High strength also suggests good resistance to fatigue failure and, as Jody pointed out “Fatigue is what kills the engine”
So where has this wonder alloy 2618 come from?
Gobsmackingly, it was originally developed in the 1930s by Aero-engine manufacturer Rolls Royce. At the time it was called RR58 and was used for the engines of Schneider Trophy planes and for the famous Merlin aeroengine. Later applications included turbine blades in early jet engines and as the main structural material in Concorde.

Merlins being manufactured

Concorde, such a pretty plane (sigh)

The composition of 2618 is Al(93.7%), Cu(2.3%), Mg(1.6%), Fe(1.1%), Ni(1.0%), Si(0.18%), Ti(0.07%).

See here for information on what all those alloying elements do
See here for some data on the 2618 alloy
See here for the early history of 2618

If you would like to find out more about the hardening mechanisms 2618, you can see here and here.

2618 is not perfect, however, and suffers from poor wear resistance. This tends to manifest itself as wear between the piston and the piston rings, although careful design or coatings can reduce the problem.

So what happens when it all goes pear shaped?
When a piston fails, often all that is left is a handful of metallic gravel, along the lines of this image.

The first step in investigation a failure is getting all the pieces as the key ot determining the cause of the failure may lie in one of that smallest fragments.

The next step is to photograph and document everything.

And only then can the components be analysed by microscopy, sectioned or assessed in other ways.

Mercedes-AMG High Performance Powertrains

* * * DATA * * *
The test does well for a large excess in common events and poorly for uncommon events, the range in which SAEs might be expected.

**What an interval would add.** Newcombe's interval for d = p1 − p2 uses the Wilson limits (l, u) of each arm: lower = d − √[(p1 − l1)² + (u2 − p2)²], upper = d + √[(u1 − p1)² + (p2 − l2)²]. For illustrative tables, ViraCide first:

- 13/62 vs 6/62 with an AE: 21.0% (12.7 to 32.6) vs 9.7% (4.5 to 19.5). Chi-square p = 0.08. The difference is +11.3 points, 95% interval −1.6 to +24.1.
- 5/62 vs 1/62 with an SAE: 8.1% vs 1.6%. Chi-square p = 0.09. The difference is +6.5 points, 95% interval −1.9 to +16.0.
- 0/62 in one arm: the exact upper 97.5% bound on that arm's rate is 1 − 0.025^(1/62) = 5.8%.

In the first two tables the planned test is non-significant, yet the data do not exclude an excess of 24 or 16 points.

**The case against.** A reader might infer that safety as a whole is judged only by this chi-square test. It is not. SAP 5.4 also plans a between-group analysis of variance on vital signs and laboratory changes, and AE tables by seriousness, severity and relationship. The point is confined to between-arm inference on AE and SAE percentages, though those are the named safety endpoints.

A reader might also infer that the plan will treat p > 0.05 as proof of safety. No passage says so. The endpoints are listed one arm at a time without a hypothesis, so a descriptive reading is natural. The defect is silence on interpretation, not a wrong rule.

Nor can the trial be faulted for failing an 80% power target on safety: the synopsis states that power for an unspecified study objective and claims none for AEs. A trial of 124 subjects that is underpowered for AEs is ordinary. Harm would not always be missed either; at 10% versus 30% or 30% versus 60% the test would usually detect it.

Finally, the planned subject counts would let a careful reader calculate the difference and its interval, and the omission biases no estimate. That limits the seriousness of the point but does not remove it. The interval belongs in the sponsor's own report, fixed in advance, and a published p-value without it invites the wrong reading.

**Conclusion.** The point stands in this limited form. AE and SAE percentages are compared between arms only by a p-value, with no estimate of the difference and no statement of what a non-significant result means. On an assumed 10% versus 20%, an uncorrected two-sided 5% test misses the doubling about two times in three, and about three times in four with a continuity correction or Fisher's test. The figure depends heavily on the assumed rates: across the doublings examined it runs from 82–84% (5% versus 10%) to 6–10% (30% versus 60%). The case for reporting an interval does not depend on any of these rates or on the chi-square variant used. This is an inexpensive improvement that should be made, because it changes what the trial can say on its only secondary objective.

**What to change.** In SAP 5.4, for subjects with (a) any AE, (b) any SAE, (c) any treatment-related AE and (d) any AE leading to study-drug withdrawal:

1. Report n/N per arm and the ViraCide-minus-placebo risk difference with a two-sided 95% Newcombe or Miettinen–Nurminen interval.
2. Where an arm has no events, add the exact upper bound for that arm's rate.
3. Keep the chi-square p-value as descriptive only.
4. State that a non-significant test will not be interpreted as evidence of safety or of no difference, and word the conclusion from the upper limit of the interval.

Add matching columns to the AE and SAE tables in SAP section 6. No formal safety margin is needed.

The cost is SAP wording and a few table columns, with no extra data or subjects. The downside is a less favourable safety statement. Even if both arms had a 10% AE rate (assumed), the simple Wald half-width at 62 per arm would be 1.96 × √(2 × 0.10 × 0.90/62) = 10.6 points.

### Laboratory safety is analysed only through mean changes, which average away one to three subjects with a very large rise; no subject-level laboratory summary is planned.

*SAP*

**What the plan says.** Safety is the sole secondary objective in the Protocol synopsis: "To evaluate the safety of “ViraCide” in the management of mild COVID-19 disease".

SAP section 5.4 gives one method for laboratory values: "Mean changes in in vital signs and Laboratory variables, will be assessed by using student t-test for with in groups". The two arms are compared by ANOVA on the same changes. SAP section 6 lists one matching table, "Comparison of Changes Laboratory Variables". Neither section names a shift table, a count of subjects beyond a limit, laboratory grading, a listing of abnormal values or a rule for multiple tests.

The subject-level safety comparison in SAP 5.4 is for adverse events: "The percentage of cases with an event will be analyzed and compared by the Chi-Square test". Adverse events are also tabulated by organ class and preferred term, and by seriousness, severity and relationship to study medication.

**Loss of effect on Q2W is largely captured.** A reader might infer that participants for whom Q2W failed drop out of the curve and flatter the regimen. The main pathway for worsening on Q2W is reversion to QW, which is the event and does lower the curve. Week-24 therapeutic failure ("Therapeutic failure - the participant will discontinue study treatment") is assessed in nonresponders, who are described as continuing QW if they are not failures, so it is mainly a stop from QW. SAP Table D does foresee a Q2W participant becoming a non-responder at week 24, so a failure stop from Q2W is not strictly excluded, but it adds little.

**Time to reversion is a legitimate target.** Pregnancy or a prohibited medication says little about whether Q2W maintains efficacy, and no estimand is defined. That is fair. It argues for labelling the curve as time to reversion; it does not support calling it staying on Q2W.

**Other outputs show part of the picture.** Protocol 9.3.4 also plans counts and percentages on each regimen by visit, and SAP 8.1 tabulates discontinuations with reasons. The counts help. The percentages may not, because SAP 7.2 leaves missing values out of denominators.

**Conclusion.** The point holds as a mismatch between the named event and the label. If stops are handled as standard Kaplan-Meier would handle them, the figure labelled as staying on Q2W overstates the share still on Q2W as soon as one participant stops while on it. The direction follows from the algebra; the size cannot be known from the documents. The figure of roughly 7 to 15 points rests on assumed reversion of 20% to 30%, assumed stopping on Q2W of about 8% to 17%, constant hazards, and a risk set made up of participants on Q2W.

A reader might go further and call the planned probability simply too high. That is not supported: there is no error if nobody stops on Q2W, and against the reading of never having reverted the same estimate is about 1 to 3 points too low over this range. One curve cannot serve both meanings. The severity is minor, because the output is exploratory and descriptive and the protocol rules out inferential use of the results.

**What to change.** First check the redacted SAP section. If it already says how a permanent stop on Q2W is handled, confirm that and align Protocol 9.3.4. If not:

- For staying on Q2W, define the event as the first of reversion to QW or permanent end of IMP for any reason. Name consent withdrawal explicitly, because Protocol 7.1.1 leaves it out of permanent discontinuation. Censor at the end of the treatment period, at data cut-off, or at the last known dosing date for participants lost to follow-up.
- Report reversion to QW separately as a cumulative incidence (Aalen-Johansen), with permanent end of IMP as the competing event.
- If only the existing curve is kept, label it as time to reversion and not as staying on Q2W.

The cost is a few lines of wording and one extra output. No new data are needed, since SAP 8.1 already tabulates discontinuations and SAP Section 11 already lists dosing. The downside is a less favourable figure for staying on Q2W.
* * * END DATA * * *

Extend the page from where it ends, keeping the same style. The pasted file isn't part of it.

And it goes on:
Jody concluded by providing some background on Mercedes-AMG. Based in Brixworth, Northamptonshire, the firm employs some 400 people and exists for the single aim of manufacturing and supporting engines (and KERS) for Formula 1 (click here for a short company history).

Currently supplying three teams, Mercedes-AMG manufacture 48 engines per year for the teams (6 per driver) as well as a number of additional engines for testing and development.

Engineering departments cover all the disciplines one would expect of an organisation at the cutting edge, including design, manufacturing, reliability, systems integration and electronics.

If you are interested in a career with this undeniably glamorous and high-tech company, you may be interested to know that Mercedes-AMG High Performance Powertrains has programmes for Graduates, Apprenticeships and Undergraduate placements. You can find out more here:

So there you go. A very interesting talk, which has left NSB having trouble getting over the fact that 2618 is such an old alloy. . . .

Of course, no article about Formula One is complete without a short clip of cars from the early 90s with sparking undertrays, so let us bid you goodbye with this :

Image Sources : Merlin, Concorde, Mercedes.